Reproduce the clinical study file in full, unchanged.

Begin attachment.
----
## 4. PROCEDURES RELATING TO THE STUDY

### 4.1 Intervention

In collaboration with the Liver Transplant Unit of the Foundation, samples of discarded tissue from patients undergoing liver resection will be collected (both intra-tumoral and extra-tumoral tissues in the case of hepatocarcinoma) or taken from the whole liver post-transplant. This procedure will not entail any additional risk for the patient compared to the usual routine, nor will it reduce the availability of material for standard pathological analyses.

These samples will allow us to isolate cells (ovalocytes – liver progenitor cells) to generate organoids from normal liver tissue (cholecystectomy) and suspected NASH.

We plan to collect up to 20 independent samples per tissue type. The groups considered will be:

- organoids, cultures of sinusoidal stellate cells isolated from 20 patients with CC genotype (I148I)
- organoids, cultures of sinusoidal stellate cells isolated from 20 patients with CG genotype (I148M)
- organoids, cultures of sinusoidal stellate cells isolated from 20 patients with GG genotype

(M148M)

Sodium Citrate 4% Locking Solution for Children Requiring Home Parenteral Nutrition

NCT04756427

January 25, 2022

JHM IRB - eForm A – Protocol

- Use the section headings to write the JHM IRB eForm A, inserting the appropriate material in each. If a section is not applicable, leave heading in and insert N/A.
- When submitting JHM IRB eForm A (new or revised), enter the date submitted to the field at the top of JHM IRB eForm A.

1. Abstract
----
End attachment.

## 4. PROCEDURES RELATING TO THE STUDY

### 4.1 Intervention

In collaboration with the Liver Transplant Unit of the Foundation, samples of discarded tissue from patients undergoing liver resection will be collected (both intra-tumoral and extra-tumoral tissues in the case of hepatocarcinoma) or taken from the whole liver post-transplant. This procedure will not entail any additional risk for the patient compared to the usual routine, nor will it reduce the availability of material for standard pathological analyses.

These samples will allow us to isolate cells (ovalocytes – liver progenitor cells) to generate organoids from normal liver tissue (cholecystectomy) and suspected NASH.

We plan to collect up to 20 independent samples per tissue type. The groups considered will be:

- organoids, cultures of sinusoidal stellate cells isolated from 20 patients with CC genotype (I148I)
- organoids, cultures of sinusoidal stellate cells isolated from 20 patients with CG genotype (I148M)
- organoids, cultures of sinusoidal stellate cells isolated from 20 patients with GG genotype

(M148M)

Sodium Citrate 4% Locking Solution for Children Requiring Home Parenteral Nutrition

NCT04756427

January 25, 2022

JHM IRB - eForm A – Protocol

- Use the section headings to write the JHM IRB eForm A, inserting the appropriate material in each. If a section is not applicable, leave heading in and insert N/A.
- When submitting JHM IRB eForm A (new or revised), enter the date submitted to the field at the top of JHM IRB eForm A.

1. Abstract